Anderson, a 6-6 junior who this week was named to the All-ACC second team, missed the final eight games of the regular season, the last one after having an appendectomy March 5. He played Thursday for the first time since Feb. 7, the night he fractured the small finger on his shooting hand in the first half of UVa's win over Louisville at John Paul Jones Arena.
"I felt 100-percent good," Anderson said. "We've been doing workouts, and I've been practicing and doing things like that. There was no, `Go out there and see how you feel.' Coach knew that I was ready to go, and I told Coach, `No excuses.' "
He checked in at the 15:22 mark of the first half, to a standing ovation from Virginia fans. In his 12 minutes Thursday, Anderson grabbed two rebounds and turned the ball over once. He missed his two shots from the floor and didn't score. No matter. His teammates were thrilled to have No. 1 back.
"He's been through a lot," Perrantes said. "If I was in that situation, I would be devastated, but to be able to have him back out on the court, regardless of what he did today, is just huge for us."
Asked about Anderson, who survived a hard fall late in the first half, Bennett said, "I was so thankful that he could be out there. Of course he looked rusty ... but my hope is next time he's out there, he's better, and you just kind of have to go through that."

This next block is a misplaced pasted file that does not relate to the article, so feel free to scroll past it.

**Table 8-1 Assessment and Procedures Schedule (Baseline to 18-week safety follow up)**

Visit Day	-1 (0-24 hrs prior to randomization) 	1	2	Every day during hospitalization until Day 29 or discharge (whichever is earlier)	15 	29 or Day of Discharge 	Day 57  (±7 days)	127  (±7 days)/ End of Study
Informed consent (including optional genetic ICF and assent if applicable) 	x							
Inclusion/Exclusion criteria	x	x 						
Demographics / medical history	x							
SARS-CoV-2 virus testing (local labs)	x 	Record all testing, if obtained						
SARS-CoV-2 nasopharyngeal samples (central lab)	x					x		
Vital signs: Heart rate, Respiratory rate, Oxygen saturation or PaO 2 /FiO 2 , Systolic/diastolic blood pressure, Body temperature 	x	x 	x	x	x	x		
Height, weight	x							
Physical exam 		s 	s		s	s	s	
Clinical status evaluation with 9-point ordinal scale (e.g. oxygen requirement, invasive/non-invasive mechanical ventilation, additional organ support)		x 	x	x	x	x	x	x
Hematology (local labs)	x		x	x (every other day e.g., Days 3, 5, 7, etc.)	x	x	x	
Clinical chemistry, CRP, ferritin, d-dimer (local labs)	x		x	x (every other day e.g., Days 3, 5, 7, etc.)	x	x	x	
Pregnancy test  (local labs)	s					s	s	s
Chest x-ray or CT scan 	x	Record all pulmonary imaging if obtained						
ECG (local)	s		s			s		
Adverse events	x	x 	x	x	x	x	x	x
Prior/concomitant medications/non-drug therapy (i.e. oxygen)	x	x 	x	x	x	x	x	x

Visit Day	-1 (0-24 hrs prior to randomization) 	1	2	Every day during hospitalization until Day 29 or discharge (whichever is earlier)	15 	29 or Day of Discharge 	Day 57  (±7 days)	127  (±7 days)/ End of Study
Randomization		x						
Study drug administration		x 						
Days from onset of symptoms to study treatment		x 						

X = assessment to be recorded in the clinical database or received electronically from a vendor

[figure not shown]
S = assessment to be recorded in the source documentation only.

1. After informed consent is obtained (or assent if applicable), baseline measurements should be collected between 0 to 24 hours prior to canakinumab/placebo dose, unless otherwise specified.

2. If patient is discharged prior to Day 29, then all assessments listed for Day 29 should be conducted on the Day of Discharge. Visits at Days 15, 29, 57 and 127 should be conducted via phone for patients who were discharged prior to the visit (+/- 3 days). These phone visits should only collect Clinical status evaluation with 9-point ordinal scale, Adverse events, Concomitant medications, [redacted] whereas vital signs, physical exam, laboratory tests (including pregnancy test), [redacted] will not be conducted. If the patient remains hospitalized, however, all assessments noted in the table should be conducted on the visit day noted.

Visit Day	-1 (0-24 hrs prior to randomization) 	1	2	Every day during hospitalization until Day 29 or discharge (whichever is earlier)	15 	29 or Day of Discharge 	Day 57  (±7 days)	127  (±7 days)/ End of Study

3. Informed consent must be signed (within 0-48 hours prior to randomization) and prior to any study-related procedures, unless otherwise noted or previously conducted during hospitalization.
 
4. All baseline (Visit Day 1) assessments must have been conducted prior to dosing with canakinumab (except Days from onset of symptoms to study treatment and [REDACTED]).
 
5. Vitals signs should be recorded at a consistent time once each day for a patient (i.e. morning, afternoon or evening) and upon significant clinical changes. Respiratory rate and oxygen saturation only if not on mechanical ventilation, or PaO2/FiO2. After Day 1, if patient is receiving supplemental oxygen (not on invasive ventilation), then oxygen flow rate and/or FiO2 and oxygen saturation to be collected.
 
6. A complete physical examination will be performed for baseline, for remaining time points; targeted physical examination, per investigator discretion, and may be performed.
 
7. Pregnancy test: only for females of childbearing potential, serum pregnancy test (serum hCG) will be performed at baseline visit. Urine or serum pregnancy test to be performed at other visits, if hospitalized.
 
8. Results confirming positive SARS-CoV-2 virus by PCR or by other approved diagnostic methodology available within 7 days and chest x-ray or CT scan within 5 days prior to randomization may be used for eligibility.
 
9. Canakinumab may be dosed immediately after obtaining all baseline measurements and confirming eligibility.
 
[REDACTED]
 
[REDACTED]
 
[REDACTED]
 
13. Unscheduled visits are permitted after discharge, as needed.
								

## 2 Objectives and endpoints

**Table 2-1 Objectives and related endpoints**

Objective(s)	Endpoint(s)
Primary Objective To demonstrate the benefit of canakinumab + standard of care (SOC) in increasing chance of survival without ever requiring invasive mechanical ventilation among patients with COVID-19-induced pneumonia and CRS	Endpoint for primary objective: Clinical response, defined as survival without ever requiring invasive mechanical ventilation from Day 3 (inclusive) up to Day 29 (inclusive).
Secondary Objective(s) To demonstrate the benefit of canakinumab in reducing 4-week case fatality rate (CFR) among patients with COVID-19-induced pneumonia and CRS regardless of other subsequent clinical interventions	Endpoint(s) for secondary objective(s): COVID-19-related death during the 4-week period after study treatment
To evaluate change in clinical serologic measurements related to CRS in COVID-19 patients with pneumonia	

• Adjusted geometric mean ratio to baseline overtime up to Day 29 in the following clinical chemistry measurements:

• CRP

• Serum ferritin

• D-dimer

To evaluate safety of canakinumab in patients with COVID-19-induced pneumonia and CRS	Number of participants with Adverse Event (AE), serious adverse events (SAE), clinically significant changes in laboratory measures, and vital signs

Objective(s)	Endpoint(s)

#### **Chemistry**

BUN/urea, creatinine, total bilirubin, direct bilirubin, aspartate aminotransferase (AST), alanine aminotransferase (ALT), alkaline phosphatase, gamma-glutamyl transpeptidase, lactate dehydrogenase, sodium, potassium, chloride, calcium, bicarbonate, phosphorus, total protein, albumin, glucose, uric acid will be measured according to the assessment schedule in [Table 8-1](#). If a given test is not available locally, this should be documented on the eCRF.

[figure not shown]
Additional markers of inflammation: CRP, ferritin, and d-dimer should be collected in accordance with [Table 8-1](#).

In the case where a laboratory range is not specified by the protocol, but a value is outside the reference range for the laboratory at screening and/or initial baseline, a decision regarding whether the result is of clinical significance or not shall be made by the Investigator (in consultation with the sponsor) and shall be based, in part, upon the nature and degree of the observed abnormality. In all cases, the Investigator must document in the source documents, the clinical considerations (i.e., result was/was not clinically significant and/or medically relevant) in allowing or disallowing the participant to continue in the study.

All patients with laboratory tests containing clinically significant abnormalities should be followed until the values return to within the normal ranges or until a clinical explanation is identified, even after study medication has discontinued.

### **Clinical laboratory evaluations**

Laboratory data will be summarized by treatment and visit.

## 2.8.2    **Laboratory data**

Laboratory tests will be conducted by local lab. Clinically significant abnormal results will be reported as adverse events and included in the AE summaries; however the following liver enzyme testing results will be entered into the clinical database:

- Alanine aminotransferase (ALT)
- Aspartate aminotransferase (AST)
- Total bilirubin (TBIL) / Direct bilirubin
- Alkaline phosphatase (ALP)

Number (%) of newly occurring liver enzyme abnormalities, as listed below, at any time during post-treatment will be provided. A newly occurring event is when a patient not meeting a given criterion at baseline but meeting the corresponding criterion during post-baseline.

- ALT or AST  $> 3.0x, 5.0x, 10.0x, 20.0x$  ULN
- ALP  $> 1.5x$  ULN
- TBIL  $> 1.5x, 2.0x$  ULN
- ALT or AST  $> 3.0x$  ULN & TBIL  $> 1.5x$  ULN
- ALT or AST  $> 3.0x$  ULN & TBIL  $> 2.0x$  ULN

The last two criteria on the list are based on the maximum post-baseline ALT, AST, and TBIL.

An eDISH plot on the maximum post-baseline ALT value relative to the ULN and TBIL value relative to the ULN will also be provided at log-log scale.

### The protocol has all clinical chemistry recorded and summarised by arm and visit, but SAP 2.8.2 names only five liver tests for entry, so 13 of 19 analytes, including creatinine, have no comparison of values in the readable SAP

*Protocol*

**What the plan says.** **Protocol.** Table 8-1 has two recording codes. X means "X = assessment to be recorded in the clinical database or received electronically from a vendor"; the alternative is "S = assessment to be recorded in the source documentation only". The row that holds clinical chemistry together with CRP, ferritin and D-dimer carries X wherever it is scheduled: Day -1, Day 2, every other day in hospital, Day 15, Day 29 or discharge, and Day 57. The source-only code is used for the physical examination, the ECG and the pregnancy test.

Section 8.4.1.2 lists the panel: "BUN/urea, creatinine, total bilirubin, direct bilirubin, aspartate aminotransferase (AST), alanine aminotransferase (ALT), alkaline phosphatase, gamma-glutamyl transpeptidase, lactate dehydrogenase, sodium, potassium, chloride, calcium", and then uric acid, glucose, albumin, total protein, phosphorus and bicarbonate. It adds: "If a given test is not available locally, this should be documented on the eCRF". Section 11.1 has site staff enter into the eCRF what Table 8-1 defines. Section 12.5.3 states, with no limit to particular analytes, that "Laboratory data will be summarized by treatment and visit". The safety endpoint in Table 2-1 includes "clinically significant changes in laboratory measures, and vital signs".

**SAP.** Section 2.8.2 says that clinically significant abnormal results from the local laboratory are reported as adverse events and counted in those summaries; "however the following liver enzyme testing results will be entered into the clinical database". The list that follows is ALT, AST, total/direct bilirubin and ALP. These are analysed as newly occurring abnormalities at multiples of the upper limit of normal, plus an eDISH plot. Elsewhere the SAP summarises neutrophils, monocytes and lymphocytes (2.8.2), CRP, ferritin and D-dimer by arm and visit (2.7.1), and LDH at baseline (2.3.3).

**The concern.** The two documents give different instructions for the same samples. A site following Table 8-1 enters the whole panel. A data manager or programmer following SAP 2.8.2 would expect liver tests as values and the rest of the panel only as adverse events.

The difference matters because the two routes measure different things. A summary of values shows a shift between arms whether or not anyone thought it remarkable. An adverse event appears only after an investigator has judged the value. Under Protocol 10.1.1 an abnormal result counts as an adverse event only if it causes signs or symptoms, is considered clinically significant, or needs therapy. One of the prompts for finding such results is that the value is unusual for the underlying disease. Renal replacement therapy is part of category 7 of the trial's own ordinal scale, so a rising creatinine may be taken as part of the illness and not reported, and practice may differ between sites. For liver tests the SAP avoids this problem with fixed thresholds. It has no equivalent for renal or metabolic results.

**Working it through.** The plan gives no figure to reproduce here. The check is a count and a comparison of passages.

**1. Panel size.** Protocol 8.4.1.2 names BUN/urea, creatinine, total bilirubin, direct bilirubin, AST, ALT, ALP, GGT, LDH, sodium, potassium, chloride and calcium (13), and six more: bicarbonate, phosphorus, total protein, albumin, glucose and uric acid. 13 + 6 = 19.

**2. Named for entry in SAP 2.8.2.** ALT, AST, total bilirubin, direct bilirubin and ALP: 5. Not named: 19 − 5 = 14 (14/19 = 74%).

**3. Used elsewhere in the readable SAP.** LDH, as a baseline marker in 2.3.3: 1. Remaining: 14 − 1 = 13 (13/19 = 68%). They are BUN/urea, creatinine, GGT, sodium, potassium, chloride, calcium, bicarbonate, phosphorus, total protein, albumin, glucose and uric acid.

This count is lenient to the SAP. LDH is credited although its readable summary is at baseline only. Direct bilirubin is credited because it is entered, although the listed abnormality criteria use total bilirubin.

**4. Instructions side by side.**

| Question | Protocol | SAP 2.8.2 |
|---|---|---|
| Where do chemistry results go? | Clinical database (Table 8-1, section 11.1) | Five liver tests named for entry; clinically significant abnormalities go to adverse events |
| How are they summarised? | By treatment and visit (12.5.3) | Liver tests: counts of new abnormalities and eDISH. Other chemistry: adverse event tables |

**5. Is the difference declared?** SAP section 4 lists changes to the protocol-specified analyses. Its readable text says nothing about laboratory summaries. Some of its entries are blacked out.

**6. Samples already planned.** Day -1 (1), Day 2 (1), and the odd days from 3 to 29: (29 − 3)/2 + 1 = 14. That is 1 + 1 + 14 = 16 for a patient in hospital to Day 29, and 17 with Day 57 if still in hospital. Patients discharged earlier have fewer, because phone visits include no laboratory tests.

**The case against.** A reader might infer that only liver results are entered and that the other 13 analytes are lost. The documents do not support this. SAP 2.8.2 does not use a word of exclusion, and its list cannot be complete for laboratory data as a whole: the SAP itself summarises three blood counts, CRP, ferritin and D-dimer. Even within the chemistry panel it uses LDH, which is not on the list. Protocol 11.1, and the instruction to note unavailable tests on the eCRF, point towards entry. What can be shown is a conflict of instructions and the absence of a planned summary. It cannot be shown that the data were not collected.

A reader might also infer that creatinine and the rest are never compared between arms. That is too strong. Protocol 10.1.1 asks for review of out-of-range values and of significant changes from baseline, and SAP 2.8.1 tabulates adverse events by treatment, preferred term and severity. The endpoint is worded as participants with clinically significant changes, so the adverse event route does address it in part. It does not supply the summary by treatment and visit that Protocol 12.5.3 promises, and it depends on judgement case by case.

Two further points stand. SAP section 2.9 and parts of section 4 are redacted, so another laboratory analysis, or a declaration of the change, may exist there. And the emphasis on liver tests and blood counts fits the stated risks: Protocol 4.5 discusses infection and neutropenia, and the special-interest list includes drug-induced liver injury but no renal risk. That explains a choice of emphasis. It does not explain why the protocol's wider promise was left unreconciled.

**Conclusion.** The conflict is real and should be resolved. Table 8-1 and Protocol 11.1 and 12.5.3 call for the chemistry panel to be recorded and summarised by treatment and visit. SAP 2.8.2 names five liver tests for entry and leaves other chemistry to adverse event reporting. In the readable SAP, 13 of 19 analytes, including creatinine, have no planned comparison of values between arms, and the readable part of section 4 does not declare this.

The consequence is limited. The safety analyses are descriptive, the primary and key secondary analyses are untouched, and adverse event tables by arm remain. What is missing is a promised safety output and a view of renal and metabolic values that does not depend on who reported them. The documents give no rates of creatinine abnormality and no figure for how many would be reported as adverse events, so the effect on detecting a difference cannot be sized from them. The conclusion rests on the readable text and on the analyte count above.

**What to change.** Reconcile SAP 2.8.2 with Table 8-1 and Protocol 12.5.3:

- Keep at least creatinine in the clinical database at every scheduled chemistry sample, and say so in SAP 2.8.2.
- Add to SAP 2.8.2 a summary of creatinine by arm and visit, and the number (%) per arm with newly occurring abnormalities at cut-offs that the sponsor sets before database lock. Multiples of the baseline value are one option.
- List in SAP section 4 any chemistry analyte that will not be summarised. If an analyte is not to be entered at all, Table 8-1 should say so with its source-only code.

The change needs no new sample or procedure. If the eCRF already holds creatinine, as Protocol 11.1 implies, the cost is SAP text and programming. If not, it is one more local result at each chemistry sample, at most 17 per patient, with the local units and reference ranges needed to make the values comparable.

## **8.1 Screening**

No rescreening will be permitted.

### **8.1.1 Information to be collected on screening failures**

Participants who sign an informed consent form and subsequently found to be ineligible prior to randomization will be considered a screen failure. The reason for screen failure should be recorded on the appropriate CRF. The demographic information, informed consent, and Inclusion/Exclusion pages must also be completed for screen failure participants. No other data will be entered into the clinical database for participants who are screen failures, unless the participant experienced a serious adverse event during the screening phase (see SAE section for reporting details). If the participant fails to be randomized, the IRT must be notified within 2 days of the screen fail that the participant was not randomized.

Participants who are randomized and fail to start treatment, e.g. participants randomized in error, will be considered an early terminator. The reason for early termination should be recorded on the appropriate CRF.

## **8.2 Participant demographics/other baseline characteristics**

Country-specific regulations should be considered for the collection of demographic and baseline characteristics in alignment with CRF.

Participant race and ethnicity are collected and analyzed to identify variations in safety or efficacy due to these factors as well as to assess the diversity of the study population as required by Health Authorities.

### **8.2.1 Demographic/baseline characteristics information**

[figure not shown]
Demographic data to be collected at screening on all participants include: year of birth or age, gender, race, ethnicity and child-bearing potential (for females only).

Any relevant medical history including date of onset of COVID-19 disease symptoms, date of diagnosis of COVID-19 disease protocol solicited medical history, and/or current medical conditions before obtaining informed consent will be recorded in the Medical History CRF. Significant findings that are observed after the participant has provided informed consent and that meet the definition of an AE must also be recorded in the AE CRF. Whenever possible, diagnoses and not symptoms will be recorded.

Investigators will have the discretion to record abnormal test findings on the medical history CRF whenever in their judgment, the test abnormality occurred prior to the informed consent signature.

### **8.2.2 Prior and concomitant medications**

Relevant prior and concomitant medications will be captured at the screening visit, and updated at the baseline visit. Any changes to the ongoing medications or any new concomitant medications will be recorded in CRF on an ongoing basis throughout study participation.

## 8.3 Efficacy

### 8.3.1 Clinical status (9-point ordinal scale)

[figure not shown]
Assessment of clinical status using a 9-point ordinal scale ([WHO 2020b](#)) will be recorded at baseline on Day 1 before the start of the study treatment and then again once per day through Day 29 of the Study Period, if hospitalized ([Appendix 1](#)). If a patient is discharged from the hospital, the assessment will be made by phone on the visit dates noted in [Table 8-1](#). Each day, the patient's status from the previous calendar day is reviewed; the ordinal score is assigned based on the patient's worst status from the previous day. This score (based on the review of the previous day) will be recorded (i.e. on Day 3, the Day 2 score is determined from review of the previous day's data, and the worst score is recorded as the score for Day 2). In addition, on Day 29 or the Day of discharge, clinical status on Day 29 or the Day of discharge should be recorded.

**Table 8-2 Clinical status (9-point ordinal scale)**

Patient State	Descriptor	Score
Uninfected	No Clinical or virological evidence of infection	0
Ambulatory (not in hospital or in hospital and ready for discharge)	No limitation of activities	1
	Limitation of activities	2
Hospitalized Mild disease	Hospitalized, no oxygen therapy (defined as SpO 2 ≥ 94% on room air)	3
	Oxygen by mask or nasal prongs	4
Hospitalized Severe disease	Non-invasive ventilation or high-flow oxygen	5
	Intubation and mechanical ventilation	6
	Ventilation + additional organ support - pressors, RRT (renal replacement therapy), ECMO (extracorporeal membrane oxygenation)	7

Anderson (13.4 ppg) entered the ACC tournament as the Cavaliers' second-leading scorer, behind only Brogdon (13.7). A 6-5 guard, Brogdon played only seven minutes in the first half after picking up two fouls, and he went into intermission scoreless.
His absence didn't faze UVa -- not with Perrantes, 6-8 senior Darion Atkins, 6-8 redshirt junior Anthony Gill, 7-0 junior Mike Tobey, 6-8 Evan Nolte, 6-5 freshman Marial Shayok and 6-7 freshman Isaiah Wilkins playing well.
When Brogdon went to bench, Shayok drew the assignment of covering FSU freshman Xavier Rathan-Mayes, who scored 30 points Wednesday against Clemson. Shayok's defense helped the Cavaliers hold Rathan-Mayes, who missed 12 of 18 shots from the floor, to 13 points.
"Marial gave us a nice lift when Malcolm got in foul trouble," Bennett said.
Shayok said: "I just tried to play sound and play within our defense, just make it hard for [Rathan-Mayes] to score: contest every shot and keep him in front of me."
Like Brogdon, Gill battled foul trouble Thursday but still finished with nine points and a team-high seven rebounds. Nolte and Tobey led the Cavaliers with 11 points apiece.